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All information gathered first-hand, since 1995


Latin: carum carvi
Synonyms: anis des Vosges; cumin des prés

The use of caraway seeds in food goes back to the earliest history of man, as far back as the stone age. Carraway grows wild in Europe, and is used for cooking mainly in the north and the east, The carraway plant is a tall, yellow-green plant with thin leaves, similar to those of the carrot.

Drying

Tie the plants together at the stems and hang them head-down in a dry, shady, ventelated place. Use an elastic cord so they won't fall, as the stems tend to shrivel as they dry. To catch the seeds, tie a bag around each bunch of plants as you hang them to dry.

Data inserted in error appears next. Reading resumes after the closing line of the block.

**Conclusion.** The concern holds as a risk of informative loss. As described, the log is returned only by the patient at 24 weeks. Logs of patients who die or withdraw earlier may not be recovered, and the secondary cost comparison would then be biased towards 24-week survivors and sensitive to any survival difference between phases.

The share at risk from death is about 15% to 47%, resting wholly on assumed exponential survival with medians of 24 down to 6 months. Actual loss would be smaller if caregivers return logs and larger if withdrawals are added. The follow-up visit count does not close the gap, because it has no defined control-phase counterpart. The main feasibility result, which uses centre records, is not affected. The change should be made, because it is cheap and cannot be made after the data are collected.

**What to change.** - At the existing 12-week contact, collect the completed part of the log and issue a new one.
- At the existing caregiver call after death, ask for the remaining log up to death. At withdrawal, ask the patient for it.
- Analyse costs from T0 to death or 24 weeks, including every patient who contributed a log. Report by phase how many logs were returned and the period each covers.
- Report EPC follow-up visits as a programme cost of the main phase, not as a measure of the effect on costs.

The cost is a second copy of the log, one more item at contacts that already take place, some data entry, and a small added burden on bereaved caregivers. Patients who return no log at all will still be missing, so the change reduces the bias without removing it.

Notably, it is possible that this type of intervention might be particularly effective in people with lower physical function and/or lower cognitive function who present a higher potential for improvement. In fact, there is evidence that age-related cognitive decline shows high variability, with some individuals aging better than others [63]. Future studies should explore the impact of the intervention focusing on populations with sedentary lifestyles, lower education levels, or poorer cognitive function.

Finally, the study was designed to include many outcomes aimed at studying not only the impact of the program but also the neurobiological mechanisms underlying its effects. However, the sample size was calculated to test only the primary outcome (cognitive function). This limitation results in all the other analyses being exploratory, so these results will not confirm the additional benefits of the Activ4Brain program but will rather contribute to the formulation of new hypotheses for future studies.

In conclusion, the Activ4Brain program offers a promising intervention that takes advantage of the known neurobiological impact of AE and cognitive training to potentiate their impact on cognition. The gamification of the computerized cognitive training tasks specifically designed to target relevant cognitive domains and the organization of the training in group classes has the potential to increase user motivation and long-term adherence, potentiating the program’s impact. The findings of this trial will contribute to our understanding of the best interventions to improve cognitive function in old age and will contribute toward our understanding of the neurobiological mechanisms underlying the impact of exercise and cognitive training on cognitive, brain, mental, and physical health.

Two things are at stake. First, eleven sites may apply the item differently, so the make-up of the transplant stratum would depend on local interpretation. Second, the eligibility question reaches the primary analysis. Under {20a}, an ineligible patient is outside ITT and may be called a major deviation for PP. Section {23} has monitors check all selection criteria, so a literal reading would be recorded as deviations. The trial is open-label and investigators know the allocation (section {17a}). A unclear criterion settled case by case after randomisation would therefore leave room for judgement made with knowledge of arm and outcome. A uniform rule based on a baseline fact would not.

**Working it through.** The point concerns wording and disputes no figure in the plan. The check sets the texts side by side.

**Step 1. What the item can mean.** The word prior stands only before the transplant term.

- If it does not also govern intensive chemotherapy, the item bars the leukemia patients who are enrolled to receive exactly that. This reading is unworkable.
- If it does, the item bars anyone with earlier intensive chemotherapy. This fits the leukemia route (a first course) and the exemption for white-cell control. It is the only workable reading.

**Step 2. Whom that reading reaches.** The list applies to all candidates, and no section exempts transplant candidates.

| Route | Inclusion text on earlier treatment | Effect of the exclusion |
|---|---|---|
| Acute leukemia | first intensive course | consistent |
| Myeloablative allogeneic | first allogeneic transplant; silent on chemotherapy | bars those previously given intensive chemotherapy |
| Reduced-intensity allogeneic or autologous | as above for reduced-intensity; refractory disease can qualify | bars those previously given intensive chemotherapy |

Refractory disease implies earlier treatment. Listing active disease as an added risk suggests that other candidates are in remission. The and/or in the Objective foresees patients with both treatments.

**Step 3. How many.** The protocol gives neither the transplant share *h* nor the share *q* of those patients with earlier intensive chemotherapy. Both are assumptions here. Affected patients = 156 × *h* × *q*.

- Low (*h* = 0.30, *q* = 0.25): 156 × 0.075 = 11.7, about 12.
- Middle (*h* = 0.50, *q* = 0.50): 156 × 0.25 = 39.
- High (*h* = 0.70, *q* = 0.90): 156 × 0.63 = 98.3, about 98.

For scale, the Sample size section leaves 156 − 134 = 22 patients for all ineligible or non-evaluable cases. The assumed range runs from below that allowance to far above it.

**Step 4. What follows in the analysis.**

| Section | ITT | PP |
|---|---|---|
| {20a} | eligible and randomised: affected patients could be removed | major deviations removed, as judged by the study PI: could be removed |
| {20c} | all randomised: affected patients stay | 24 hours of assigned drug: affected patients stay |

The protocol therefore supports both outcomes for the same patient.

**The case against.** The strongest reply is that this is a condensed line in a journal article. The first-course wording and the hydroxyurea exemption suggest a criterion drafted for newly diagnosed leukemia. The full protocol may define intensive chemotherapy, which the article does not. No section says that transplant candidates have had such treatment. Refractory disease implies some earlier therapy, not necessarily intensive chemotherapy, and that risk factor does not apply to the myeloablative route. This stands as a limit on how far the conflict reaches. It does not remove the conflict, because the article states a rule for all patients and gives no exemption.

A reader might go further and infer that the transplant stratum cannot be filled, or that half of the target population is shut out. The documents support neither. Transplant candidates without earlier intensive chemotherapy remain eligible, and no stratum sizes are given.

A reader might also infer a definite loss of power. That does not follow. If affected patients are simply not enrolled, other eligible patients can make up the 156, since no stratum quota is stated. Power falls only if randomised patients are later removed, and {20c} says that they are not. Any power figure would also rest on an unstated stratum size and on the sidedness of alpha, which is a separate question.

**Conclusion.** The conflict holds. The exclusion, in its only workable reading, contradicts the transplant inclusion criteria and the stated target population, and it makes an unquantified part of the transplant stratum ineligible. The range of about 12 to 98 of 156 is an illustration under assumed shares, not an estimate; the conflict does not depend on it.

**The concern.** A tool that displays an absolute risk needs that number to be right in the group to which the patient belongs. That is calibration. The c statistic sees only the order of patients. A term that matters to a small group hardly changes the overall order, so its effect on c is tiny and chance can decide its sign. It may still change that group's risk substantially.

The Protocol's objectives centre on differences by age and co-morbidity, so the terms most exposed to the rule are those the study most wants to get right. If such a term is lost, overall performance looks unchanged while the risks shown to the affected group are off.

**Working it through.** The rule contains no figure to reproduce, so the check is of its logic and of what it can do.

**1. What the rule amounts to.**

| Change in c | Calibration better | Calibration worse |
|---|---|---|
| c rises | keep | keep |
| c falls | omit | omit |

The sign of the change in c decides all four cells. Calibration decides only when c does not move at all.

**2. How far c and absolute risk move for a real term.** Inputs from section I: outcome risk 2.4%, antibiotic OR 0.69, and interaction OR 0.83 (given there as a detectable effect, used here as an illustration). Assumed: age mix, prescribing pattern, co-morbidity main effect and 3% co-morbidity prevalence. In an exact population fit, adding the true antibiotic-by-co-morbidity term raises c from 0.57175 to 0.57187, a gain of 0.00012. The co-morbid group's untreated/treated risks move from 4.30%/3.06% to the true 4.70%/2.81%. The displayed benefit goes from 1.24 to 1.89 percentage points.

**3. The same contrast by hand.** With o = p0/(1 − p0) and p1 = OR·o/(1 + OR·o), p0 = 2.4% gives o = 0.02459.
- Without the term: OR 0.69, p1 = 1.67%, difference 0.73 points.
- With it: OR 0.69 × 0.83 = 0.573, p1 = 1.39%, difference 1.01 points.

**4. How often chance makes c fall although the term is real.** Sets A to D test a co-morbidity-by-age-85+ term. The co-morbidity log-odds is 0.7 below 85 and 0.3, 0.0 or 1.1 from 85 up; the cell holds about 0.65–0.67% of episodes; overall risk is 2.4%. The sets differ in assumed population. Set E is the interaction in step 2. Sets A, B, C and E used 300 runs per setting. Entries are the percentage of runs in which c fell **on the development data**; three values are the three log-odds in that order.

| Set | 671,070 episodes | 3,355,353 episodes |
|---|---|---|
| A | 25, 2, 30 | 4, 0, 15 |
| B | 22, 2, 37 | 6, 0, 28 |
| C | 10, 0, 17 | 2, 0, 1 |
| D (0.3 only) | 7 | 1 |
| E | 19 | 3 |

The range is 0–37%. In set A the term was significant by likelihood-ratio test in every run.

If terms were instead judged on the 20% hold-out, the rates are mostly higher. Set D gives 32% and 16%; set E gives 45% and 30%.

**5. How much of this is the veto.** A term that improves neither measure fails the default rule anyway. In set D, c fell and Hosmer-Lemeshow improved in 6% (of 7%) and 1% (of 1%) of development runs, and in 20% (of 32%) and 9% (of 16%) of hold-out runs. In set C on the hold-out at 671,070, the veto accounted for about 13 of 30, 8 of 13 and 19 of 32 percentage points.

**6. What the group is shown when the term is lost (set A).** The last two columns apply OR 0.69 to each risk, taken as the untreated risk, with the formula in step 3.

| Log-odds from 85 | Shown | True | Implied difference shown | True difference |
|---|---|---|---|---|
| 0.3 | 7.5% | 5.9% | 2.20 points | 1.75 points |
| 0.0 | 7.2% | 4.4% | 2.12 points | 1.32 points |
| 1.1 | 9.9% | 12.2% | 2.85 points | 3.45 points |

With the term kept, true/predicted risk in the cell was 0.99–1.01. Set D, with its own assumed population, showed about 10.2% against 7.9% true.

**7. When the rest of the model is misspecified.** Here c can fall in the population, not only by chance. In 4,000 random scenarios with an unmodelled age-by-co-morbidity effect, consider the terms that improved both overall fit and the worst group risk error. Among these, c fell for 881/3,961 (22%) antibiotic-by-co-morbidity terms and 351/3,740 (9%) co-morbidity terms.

Cooking

The carraway seeds are used to flavor breads and cakes and as a coating for cheese (especially a Dutch Edam and munster). The seeds are also good with the strong meats of game or to flavor the sauce. With cabbage, put the seeds in the cooking water to attenuate the cabbage smell.

Medicinal

Carraway seeds can be prepared as a tea or chewed directly as a breath freshener, to stimulate the appetite, aid digestion and relieve flatulence.